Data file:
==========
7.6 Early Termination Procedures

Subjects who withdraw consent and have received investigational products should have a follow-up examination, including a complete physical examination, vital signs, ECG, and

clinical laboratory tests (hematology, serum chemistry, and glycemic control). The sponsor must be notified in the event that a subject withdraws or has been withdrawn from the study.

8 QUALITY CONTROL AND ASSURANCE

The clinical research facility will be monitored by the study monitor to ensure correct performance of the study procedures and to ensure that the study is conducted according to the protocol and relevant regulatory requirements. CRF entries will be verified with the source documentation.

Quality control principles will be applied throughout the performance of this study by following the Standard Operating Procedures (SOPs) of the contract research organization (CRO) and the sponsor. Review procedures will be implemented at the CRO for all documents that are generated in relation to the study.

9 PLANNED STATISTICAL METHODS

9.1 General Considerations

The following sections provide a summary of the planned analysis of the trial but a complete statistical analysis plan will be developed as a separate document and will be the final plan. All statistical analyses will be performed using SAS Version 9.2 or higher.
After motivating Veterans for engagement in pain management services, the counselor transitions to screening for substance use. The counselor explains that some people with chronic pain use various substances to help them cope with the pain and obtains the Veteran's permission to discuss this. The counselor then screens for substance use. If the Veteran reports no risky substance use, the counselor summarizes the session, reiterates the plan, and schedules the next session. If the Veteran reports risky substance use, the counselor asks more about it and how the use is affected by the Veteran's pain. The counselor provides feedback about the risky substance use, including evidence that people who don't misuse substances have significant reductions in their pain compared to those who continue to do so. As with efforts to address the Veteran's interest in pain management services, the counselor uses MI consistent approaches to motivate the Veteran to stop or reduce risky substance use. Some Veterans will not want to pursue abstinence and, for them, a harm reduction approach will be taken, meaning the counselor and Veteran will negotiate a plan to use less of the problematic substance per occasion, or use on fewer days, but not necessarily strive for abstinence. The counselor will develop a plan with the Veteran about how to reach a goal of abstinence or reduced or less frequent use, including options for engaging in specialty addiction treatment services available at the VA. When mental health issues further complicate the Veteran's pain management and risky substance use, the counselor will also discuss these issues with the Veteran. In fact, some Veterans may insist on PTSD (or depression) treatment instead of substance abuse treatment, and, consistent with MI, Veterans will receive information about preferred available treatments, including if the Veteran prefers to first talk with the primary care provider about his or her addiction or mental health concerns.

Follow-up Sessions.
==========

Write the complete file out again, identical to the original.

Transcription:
7.6 Early Termination Procedures

Subjects who withdraw consent and have received investigational products should have a follow-up examination, including a complete physical examination, vital signs, ECG, and

clinical laboratory tests (hematology, serum chemistry, and glycemic control). The sponsor must be notified in the event that a subject withdraws or has been withdrawn from the study.

8 QUALITY CONTROL AND ASSURANCE

The clinical research facility will be monitored by the study monitor to ensure correct performance of the study procedures and to ensure that the study is conducted according to the protocol and relevant regulatory requirements. CRF entries will be verified with the source documentation.

Quality control principles will be applied throughout the performance of this study by following the Standard Operating Procedures (SOPs) of the contract research organization (CRO) and the sponsor. Review procedures will be implemented at the CRO for all documents that are generated in relation to the study.

9 PLANNED STATISTICAL METHODS

9.1 General Considerations

The following sections provide a summary of the planned analysis of the trial but a complete statistical analysis plan will be developed as a separate document and will be the final plan. All statistical analyses will be performed using SAS Version 9.2 or higher.
After motivating Veterans for engagement in pain management services, the counselor transitions to screening for substance use. The counselor explains that some people with chronic pain use various substances to help them cope with the pain and obtains the Veteran's permission to discuss this. The counselor then screens for substance use. If the Veteran reports no risky substance use, the counselor summarizes the session, reiterates the plan, and schedules the next session. If the Veteran reports risky substance use, the counselor asks more about it and how the use is affected by the Veteran's pain. The counselor provides feedback about the risky substance use, including evidence that people who don't misuse substances have significant reductions in their pain compared to those who continue to do so. As with efforts to address the Veteran's interest in pain management services, the counselor uses MI consistent approaches to motivate the Veteran to stop or reduce risky substance use. Some Veterans will not want to pursue abstinence and, for them, a harm reduction approach will be taken, meaning the counselor and Veteran will negotiate a plan to use less of the problematic substance per occasion, or use on fewer days, but not necessarily strive for abstinence. The counselor will develop a plan with the Veteran about how to reach a goal of abstinence or reduced or less frequent use, including options for engaging in specialty addiction treatment services available at the VA. When mental health issues further complicate the Veteran's pain management and risky substance use, the counselor will also discuss these issues with the Veteran. In fact, some Veterans may insist on PTSD (or depression) treatment instead of substance abuse treatment, and, consistent with MI, Veterans will receive information about preferred available treatments, including if the Veteran prefers to first talk with the primary care provider about his or her addiction or mental health concerns.

Follow-up Sessions.